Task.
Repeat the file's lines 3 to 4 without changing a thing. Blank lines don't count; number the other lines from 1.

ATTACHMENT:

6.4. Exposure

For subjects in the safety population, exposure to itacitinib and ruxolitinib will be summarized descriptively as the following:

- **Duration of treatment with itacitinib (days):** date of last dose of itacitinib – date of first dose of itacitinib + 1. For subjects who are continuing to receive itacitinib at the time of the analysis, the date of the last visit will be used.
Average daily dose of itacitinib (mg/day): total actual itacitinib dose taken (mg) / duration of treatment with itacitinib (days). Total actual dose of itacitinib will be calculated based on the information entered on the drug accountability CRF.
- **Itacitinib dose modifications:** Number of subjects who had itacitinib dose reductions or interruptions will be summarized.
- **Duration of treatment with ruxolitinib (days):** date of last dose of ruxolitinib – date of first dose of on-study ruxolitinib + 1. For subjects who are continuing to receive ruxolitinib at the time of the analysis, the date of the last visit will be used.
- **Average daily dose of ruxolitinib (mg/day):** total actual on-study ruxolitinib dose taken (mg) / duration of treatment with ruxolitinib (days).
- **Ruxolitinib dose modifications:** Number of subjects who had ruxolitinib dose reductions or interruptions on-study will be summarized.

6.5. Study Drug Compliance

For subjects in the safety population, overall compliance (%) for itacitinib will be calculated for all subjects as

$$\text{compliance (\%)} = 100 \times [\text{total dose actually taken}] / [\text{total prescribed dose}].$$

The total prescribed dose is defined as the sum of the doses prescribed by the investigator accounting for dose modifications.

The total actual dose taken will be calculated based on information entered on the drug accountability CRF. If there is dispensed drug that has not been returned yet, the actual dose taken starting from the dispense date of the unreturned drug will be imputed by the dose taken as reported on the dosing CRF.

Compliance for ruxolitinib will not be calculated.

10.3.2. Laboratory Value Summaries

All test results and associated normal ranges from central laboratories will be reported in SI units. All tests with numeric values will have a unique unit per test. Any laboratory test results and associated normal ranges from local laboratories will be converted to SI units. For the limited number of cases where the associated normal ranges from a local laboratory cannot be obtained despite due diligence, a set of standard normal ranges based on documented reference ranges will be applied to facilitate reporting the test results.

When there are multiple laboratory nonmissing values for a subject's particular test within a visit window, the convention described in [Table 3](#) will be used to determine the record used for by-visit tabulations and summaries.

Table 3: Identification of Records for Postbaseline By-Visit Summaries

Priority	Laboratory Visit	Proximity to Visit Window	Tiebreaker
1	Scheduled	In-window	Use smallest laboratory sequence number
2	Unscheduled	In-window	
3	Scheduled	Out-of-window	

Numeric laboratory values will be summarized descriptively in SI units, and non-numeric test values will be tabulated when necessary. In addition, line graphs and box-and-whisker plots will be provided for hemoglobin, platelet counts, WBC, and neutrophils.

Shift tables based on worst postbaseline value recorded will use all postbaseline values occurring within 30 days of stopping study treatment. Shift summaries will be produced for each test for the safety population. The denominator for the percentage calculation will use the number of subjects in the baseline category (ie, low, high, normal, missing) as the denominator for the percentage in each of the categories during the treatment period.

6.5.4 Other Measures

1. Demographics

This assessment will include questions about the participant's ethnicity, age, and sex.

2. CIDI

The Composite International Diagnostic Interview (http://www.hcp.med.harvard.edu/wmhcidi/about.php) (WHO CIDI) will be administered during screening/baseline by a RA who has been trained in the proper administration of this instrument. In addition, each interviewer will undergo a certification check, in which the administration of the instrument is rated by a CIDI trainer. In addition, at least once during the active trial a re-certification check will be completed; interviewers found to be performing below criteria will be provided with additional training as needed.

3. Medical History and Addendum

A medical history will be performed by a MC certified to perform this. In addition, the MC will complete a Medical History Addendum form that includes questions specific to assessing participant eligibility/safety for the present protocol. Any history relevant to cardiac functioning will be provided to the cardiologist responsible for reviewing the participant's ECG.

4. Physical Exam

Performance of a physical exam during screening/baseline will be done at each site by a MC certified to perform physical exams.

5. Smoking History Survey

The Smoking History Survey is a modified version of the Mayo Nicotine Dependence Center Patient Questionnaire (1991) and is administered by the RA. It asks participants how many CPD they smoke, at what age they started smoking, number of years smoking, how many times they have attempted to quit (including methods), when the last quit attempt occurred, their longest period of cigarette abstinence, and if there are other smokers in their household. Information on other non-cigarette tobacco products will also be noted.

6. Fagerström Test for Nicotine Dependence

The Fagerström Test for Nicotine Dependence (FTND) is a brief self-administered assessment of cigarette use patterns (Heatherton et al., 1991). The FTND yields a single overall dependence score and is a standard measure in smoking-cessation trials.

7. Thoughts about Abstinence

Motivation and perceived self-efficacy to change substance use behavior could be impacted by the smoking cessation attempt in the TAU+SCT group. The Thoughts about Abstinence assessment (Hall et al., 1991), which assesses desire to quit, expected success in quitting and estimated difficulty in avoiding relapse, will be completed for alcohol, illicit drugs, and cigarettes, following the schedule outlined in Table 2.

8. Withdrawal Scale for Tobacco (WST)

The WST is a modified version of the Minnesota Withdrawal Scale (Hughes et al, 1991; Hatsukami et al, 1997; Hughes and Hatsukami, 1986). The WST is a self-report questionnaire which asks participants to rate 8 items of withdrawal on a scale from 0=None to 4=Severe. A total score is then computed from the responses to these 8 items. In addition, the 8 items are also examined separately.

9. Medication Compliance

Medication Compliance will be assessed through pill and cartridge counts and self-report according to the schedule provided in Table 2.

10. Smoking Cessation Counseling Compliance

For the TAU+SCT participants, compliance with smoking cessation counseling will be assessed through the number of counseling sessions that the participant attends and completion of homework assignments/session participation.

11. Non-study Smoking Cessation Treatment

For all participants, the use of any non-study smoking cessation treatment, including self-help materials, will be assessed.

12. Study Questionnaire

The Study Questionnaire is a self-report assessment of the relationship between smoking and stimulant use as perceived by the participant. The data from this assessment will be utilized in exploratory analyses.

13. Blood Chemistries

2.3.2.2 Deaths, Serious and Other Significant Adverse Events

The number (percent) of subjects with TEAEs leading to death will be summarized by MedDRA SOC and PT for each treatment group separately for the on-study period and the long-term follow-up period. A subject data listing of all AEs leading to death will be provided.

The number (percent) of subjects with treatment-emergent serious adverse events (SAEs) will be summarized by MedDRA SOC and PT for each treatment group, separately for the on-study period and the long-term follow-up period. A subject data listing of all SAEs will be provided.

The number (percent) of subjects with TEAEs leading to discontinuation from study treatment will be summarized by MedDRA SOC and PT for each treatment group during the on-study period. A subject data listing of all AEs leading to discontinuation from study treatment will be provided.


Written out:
- **Duration of treatment with itacitinib (days):** date of last dose of itacitinib – date of first dose of itacitinib + 1. For subjects who are continuing to receive itacitinib at the time of the analysis, the date of the last visit will be used.
Average daily dose of itacitinib (mg/day): total actual itacitinib dose taken (mg) / duration of treatment with itacitinib (days). Total actual dose of itacitinib will be calculated based on the information entered on the drug accountability CRF.